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Laurie Anderson

Laurie Anderson in collaboration with Hsin-Chien Huang, “Chalkroom” (2017, room installation for VR work) at Guild Hall


Art's Experimental Arc

By Sahar Khan

"Chalkroom" photo courtesy of MASS MoCA, North Adams, Mass.; Keith Sonnier Image courtesy of Keith Sonnier Studio, Photo by Genevieve Hanson, © 2018 Keith Sonnier Studio/Artists Rights Society (ARS), New York; Louis Schanker photo courtesy of Pollock-Krasner House and Study Center


July’s art shows bend toward the groundbreaking.

Bent Out of Shape
A pioneer in post-minimalism, conceptual, performance and video art, NYC- and Bridgehampton-based Keith Sonnier gets his first solo exhibit at an American museum in 35 years. Keith Sonnier: Until Today at Parrish Art Museum is a 38-piece study of the artist’s twisted neon tube light sculptures, sound installations and large-scale works rarely seen in the United States and influenced by cultures as diverse as India and Japan. The exhibition maps Sonnier’s evolution. “Rat Tail Exercise” (1968) showcases his use of nontraditional materials like string and latex (they were considered sensual compared to his postmodernist compatriots’ industrial works). “Palm: Saw Tooth Blatt” (2004), on the other hand, fashions harder-to-manipulate neon lights into a palm leaf-esque wall sculpture based on drawings Sonnier made in a New Orleans garden. Each work emphasizes the artist’s groundbreaking experimentation and an imagination that has only grown more complex and boundary-pushing over the decades. July 1 to Jan. 27, 2019, 279 Montauk Highway, Water Mill

Keith Sonnier

Keith Sonnier, "Mastodon (Herd Series)" (2008, steel, neon tubing, electrical wire and transformer), 83 inches by 45 inches by 32 inches, at the Parrish Art Museum

Virtual Worlds
Laurie Anderson thrives in multimedia art. The avant-garde artist, musician, composer and film director can’t be contained in one box—or in one room. That’s why Guild Hall is spreading out her works across three galleries for an eponymous show on the artist. The exhibit highlights Anderson’s work by separating it into three sections: virtual reality, video performance and drawings. Included are Anderson’s mind-bending “Chalkroom,” a surreal structure that houses flying emails that turn into dust and reform. A series of videos run on a loop in another room, while seven large-scale drawings of Anderson’s deceased pet Lolabelle portray the canine in the Bardo, the place where Buddhists believe all creatures must wait for 49 days before reincarnation (Anderson is a practicing Buddhist). To coincide with the exhibit, Anderson performs on the Guild Hall stage July 14. Through July 22, 158 Main St., East Hampton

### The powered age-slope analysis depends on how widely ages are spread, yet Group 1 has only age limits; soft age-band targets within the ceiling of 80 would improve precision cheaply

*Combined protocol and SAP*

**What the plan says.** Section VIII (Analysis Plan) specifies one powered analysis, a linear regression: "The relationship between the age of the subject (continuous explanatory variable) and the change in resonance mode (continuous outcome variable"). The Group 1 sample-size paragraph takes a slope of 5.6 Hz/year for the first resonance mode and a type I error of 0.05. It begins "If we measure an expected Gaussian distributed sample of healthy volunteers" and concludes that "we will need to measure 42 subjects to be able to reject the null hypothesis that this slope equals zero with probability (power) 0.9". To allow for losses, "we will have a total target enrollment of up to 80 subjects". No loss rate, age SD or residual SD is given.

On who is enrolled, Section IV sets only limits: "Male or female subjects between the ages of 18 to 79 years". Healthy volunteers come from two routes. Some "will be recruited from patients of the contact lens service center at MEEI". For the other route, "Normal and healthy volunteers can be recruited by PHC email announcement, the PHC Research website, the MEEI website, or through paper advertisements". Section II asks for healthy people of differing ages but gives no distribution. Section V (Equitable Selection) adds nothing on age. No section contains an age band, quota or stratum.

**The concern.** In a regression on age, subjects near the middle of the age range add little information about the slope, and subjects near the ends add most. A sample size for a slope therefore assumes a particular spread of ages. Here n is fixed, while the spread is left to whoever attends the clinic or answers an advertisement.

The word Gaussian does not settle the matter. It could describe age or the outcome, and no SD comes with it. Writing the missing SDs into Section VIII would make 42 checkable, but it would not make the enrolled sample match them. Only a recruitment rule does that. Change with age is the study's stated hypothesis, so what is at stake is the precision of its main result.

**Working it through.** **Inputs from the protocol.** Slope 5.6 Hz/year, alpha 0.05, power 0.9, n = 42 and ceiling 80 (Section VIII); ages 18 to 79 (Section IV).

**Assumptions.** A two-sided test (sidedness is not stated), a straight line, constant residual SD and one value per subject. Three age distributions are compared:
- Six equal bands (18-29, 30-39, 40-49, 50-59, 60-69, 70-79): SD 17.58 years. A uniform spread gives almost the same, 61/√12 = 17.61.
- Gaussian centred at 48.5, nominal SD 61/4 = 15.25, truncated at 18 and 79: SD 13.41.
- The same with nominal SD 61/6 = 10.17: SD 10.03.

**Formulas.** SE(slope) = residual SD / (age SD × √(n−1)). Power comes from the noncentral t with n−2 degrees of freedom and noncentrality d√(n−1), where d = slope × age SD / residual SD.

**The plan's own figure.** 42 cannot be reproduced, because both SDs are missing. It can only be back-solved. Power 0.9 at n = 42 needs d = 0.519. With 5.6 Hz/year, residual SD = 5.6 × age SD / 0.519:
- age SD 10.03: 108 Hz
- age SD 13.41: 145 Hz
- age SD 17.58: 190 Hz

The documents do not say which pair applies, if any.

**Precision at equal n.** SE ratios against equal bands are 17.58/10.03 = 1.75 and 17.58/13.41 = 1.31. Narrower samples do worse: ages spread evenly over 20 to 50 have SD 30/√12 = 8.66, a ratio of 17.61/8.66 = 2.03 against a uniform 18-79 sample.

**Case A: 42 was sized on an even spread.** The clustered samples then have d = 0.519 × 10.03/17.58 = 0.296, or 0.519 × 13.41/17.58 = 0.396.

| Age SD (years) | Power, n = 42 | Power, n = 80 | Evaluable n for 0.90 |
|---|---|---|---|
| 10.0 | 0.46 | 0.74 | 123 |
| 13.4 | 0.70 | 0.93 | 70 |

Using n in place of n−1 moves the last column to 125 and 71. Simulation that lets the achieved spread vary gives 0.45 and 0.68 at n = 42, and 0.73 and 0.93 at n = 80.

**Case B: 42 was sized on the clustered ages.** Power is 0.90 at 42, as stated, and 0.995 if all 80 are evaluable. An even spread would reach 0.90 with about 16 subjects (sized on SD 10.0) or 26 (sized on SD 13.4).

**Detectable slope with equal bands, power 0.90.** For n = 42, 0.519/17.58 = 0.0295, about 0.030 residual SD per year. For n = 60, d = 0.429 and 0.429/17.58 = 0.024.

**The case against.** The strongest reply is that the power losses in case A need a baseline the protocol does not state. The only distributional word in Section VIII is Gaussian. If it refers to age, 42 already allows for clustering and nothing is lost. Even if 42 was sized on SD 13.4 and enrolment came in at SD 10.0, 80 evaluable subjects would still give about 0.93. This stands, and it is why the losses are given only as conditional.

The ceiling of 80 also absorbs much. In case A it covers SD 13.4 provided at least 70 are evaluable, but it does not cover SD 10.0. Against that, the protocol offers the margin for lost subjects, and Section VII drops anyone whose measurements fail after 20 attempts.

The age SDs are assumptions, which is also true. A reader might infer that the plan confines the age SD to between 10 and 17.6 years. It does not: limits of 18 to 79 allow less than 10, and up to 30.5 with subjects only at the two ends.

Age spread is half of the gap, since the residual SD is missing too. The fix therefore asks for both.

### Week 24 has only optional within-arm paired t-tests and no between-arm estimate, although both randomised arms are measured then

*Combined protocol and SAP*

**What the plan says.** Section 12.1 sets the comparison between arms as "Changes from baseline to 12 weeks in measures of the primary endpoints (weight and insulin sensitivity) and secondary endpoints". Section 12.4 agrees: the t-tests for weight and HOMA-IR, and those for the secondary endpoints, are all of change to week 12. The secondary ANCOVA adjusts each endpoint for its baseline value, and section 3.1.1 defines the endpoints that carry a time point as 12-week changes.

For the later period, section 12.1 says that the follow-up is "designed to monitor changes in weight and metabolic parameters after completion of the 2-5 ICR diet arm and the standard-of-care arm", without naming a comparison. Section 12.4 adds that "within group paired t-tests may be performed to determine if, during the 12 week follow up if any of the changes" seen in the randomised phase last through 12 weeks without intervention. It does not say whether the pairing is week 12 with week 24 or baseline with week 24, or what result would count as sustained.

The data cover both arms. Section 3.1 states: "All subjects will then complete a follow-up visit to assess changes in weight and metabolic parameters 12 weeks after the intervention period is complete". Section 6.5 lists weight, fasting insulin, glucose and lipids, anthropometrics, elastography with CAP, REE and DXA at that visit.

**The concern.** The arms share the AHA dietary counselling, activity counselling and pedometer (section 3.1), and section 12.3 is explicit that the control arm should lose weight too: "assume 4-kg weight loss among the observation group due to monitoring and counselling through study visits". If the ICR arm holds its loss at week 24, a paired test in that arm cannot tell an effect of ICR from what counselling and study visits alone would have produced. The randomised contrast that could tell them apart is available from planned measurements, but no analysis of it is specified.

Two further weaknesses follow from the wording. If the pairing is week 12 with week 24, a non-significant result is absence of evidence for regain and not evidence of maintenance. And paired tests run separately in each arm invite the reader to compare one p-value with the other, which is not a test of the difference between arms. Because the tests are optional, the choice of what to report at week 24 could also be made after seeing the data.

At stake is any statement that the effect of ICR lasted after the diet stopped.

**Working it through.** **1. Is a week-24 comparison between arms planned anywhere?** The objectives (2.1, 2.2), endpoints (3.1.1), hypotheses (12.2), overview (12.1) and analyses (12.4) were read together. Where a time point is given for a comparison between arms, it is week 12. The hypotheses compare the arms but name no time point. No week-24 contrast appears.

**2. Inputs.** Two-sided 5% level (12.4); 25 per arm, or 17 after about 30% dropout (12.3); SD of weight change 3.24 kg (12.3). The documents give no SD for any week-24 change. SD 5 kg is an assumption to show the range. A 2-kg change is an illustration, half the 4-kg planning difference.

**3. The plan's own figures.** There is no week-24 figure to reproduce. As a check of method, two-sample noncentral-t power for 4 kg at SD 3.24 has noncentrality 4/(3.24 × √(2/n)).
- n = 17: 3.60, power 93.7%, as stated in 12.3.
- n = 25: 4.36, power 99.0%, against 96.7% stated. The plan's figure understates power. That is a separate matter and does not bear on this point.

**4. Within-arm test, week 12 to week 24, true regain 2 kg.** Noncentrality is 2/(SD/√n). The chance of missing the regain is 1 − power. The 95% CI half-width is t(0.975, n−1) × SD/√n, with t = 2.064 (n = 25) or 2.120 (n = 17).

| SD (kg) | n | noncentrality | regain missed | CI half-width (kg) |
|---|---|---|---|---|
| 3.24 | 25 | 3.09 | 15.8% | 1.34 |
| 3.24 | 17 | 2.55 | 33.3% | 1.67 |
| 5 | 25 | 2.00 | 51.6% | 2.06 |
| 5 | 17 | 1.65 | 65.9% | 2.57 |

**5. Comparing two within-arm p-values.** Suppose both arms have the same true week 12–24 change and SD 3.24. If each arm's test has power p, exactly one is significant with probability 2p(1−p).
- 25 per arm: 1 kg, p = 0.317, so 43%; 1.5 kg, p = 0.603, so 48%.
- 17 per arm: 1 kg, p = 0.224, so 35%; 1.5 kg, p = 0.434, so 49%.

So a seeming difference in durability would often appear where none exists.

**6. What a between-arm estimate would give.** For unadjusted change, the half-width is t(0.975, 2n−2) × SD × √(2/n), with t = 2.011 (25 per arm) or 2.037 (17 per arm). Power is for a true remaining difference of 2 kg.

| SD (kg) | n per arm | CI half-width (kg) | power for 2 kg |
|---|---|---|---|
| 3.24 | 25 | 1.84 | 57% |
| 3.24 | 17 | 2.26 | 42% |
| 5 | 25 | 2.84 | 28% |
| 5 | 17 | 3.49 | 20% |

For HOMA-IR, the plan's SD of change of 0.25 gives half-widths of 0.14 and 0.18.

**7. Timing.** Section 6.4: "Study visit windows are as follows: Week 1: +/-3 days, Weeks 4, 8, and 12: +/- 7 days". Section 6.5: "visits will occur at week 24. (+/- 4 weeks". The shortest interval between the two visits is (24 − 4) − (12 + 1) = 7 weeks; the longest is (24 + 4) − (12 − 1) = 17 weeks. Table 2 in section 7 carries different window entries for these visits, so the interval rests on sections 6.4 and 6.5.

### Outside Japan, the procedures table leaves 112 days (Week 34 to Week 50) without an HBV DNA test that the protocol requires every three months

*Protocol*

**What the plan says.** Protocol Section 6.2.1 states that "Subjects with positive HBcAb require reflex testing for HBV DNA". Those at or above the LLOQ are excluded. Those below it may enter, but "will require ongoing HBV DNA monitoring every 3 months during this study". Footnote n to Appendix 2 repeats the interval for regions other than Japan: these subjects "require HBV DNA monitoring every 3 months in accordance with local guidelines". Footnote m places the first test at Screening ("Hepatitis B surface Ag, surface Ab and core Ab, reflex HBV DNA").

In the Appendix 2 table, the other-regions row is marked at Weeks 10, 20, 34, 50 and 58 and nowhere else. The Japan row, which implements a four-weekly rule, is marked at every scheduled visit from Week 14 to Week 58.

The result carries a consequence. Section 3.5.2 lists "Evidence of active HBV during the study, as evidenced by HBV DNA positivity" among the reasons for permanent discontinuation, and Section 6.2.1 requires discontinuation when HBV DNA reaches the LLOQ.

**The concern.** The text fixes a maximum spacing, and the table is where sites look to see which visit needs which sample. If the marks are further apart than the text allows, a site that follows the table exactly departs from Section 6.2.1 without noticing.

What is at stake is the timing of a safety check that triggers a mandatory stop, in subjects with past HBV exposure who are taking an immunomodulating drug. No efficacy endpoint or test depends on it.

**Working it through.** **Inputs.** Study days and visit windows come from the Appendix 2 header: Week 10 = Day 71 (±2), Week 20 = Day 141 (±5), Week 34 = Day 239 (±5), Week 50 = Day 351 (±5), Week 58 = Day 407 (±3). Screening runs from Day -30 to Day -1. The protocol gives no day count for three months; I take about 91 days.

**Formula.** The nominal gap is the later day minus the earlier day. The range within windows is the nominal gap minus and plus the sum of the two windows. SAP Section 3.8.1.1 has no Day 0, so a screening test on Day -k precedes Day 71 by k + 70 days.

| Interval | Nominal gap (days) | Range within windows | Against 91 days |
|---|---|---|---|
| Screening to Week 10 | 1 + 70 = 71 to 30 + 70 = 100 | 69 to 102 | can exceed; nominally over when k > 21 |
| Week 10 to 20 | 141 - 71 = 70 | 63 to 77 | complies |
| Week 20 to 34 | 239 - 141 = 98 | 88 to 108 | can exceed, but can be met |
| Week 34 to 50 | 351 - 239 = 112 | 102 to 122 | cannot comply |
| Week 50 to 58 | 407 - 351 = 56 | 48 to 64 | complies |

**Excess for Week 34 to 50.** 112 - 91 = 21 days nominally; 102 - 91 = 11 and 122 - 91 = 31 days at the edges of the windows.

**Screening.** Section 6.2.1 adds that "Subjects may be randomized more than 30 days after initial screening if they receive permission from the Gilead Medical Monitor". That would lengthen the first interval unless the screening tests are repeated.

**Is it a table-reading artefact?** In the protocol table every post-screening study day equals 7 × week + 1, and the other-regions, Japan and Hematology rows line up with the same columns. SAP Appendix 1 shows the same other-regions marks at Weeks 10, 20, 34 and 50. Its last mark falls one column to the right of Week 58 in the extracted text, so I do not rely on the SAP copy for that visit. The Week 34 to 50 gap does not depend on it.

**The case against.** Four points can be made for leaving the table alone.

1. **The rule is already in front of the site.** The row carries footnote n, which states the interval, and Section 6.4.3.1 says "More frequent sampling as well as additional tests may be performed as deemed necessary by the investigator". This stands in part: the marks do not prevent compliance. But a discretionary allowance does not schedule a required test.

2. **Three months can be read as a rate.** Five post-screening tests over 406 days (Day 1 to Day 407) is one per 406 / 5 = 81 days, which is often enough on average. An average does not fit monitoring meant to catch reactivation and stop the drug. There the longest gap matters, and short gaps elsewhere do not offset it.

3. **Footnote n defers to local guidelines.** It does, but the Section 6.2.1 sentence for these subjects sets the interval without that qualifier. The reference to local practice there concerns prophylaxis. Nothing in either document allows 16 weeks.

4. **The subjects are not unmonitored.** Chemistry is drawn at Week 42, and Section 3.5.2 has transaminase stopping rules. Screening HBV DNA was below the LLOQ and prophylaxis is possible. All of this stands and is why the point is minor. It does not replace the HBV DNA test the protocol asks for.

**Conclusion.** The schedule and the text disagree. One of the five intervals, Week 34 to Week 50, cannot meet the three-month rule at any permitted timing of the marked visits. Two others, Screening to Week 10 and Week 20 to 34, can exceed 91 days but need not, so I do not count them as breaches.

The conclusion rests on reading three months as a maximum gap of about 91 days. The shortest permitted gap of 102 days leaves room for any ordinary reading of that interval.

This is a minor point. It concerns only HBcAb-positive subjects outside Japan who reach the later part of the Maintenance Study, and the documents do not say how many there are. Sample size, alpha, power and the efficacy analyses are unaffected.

Louis Schanker

Louis Schanker, "Study for lobby mural, WNYC Radio, New York" (1937, ink and watercolor on paper), 6 inches by 17.75 inches, at the Pollack-Krasner House

Drawings on the Wall
American muralist, painter and printmaker Louis Schanker’s (1903-81) semiabstract style became a forerunner to the abstract expressionists in many ways. He was employed by the Works Progress Administration’s Federal Art Project, which aimed to relieve unemployment during the Great Depression. Schanker’s well-known works include a mural depicting musicians at WNYC, the city’s municipal radio station, and another at a children’s hospital in Rockaway Beach illustrating clowns, circus performers and a seal twirling a ball on its nose. Although most of his murals have been destroyed, mural studies, preliminary sketches and archival photos remain to give us an idea of Schanker’s seminal genius. Twenty-one of these are on display in Louis Shanker: The WPA Years at the Pollock-Krasner House. The show also includes thematic anomalies: Two woodblock prints from 1936 show a baton-wielding policeman attacking a picketing worker, rare examples of Schanker using his art as social commentary. Through July 28, 830 Springs-Fireplace Road, East Hampton